In Nintendo’s Animal Crossing, you’re only ever punished for moving too fast. Run around the series’ idyllic forest towns and you’ll scare off bugs and fish—your primary source of income—crush flowers, and miss out on candid, comical conversations with anthropomorphic critters. But if you take it slow, saunter down those well-known paths and have casual chats with your virtual neighbors, you’ll discover rich worlds and a striking amount of depth eked out of colorful vistas and familiar, simplistic systems.
I’d be hard pressed to think of a better analogy for the design philosophy that drives Nintendo, a company that’s been crafting Fun out of whole cloth for nigh on 125 years. But after an E3 presentation whose reception was… tepid, at best, it would seem that Nintendo’s habit of retreading old paths and relying on nostalgia to keep the fans entertained is a failed approach.
And yet the fans keep coming, as evinced by retail sales tracker NPD Group’s most recent report, courtesy of VG24/7. The Nintendo 3DS was the best-selling gaming platform in May, beating the odds during what was an especially grim month for game sales. The best sellers for Nintendo? Donkey Kong Country Returns 3D (a remake of a Nintendo Wii game that was itself an homage to the classic Donkey Kong Countries series for the Super Nintendo) and Luigi’s Mansion: Dark Moon, a sequel to 2001’s critically-acclaimed, best-selling GameCube hit, Luigi’s Mansion.
Noticing the trend there?
As tickled as I was by my phenomenal time with Mario Kart 8 at this year’s E3 expo, I worried that the old magic wouldn’t be enough for folks who’ve grown tired of retreading the same old ideas. My colleagues generally agreed, noting that Nintendo’s target audience has grown up and younger gamers don’t have the same ties to classic franchises. All well and true, but we’re missing the forest for the trees: these paths may feel familiar, but with every return to Nintendo’s little worlds we’re treated with revamped takes on familiar experiences, that breed new adventures to share and stories to tell. It’s an approach that’s sorely missing in today’s gaming industry and our obsession with finding new intellectual properties to explore (and generally burn or eviscerate) before moving on to the next new thing—consider the biggest games of this year’s E3, ultra-violent sequels interspersed with ultra-violence in new places.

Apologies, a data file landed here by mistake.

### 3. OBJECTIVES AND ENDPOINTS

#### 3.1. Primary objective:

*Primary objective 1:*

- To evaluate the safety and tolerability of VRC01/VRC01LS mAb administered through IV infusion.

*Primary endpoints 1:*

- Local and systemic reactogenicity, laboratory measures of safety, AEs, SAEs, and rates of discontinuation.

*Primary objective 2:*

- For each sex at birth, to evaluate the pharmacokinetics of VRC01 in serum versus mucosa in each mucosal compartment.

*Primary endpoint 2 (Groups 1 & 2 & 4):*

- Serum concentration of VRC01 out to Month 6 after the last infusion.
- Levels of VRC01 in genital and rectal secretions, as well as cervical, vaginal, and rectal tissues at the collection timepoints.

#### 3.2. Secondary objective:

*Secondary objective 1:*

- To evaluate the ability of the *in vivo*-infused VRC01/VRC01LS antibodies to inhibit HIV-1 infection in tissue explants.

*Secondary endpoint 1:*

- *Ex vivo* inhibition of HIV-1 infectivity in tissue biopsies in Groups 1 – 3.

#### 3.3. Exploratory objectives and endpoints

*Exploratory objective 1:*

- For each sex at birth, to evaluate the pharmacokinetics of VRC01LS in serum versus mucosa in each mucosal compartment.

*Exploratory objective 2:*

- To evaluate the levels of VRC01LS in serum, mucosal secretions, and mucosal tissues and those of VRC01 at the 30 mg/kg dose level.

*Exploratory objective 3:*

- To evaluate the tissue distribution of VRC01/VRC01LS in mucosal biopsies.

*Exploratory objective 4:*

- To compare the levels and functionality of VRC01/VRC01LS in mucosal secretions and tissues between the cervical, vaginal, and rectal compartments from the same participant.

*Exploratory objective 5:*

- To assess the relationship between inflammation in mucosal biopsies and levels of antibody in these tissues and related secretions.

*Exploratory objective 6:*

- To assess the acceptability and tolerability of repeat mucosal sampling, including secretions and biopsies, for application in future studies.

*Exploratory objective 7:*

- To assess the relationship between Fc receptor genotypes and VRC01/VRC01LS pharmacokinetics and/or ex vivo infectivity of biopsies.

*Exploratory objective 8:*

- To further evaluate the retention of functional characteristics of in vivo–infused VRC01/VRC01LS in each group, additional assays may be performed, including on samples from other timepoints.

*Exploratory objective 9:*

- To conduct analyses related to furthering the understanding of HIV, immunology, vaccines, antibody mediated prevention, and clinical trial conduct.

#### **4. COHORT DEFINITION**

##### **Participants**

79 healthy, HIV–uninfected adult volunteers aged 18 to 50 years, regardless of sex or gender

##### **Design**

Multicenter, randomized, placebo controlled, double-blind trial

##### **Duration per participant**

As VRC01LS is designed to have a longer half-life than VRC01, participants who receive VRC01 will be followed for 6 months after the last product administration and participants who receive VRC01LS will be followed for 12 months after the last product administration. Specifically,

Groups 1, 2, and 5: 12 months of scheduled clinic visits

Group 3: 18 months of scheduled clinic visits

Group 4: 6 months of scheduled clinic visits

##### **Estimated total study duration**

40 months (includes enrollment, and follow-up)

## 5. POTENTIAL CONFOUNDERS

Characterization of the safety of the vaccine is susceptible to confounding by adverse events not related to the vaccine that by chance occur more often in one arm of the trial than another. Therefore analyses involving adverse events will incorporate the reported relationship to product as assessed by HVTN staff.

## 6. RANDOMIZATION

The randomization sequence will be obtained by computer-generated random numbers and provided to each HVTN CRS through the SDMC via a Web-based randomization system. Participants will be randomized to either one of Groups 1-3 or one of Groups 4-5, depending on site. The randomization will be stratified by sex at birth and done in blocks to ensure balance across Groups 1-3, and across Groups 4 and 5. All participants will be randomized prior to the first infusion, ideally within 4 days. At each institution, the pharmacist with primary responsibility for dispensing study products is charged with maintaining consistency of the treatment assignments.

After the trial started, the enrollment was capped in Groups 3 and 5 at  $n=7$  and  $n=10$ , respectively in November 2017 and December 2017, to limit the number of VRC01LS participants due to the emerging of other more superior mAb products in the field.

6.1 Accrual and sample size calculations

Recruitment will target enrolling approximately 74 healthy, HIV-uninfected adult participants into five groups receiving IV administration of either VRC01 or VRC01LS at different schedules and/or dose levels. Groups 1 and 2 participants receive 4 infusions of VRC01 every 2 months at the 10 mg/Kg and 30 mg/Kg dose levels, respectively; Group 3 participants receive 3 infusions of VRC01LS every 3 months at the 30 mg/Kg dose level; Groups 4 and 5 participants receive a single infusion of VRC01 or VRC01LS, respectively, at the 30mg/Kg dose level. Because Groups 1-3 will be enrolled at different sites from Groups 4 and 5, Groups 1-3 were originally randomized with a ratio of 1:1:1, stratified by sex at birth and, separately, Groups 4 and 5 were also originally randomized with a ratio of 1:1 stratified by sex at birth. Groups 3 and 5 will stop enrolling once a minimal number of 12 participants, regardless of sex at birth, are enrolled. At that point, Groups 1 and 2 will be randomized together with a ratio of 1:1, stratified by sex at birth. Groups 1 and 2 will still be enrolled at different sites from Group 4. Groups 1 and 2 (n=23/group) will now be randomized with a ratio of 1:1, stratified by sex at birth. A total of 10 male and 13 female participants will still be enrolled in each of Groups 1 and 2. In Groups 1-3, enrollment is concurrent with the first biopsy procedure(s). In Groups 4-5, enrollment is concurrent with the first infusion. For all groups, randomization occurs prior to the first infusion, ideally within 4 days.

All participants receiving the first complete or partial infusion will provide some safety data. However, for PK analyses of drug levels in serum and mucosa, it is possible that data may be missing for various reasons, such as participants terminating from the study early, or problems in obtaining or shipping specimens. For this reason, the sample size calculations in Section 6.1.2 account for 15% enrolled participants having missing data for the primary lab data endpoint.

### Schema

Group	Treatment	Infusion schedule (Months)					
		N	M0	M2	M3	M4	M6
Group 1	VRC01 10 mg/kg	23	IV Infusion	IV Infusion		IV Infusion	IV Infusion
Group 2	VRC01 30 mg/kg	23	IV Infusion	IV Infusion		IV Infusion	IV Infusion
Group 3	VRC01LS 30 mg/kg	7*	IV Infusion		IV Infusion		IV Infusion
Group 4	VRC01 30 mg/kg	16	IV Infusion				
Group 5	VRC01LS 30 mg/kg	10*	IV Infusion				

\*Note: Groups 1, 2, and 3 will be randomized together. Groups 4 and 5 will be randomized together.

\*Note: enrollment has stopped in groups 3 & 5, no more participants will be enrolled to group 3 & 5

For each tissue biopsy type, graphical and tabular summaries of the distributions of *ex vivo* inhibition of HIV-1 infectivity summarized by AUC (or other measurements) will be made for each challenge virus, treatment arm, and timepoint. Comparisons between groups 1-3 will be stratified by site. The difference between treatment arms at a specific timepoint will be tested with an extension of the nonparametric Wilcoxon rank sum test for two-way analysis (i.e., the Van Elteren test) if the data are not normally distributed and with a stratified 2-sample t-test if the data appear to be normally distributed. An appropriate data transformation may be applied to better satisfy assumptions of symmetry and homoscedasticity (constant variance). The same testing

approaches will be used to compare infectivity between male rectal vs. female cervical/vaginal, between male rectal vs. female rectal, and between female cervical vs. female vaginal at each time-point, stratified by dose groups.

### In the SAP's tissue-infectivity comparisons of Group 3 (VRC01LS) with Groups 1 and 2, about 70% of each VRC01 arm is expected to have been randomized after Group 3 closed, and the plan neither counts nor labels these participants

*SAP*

Nintendo’s latest console isn’t doing so well. Third-party developers aren’t keen to get onboard, and it’s sad to say that if it is ever pulled out of the doldrums, it’ll be on the strength of new entries in classic franchises—the Mario Karts, Pikmins, and Legends of Zelda we’re eagerly anticipating in the coming months. As gamers turn to beefier hardware like the PlayStation 4 or abandon consoles entirely in favor of mobile devices, Nintendo’s emphasis on tradition and familiarity will eventually see the company ride off into the sunset. It’s an inevitable conclusion—assuming they continue to shirk the console hardware arm race, fumble on the basic tenets of internet connectivity in the year 2013, and continue to create befuddling gaming devices that hinder publishers seeking another box to port their games onto.
It’s sad, really. Animal Crossing: New Leaf is my current little indulgence, keeping me up into the wee hours of the morning with mundane chores (catching beetles to pay off my mortgage) and chats with night owls, and night pigs, and night gorillas. If the Big-N walks the same road as Sega and Atari before it, gamers will lose a lot more than nostalgia. We’ll be missing out on a design philosophy predicated on taking things slow, experimenting with old ideas to craft entirely new experiences, and reminding us that there’s always something new to discover in the familiar places we’ve always loved.
Nintendo is on the ropes, and its hopes lie in fans who are willing to look past familiar aesthetics to find treasures hidden under the surface. But even if it fails, that legacy is a pretty great one.
This story, "Take it easy: Nintendo’s futile fight against the future" was originally published by TechHive.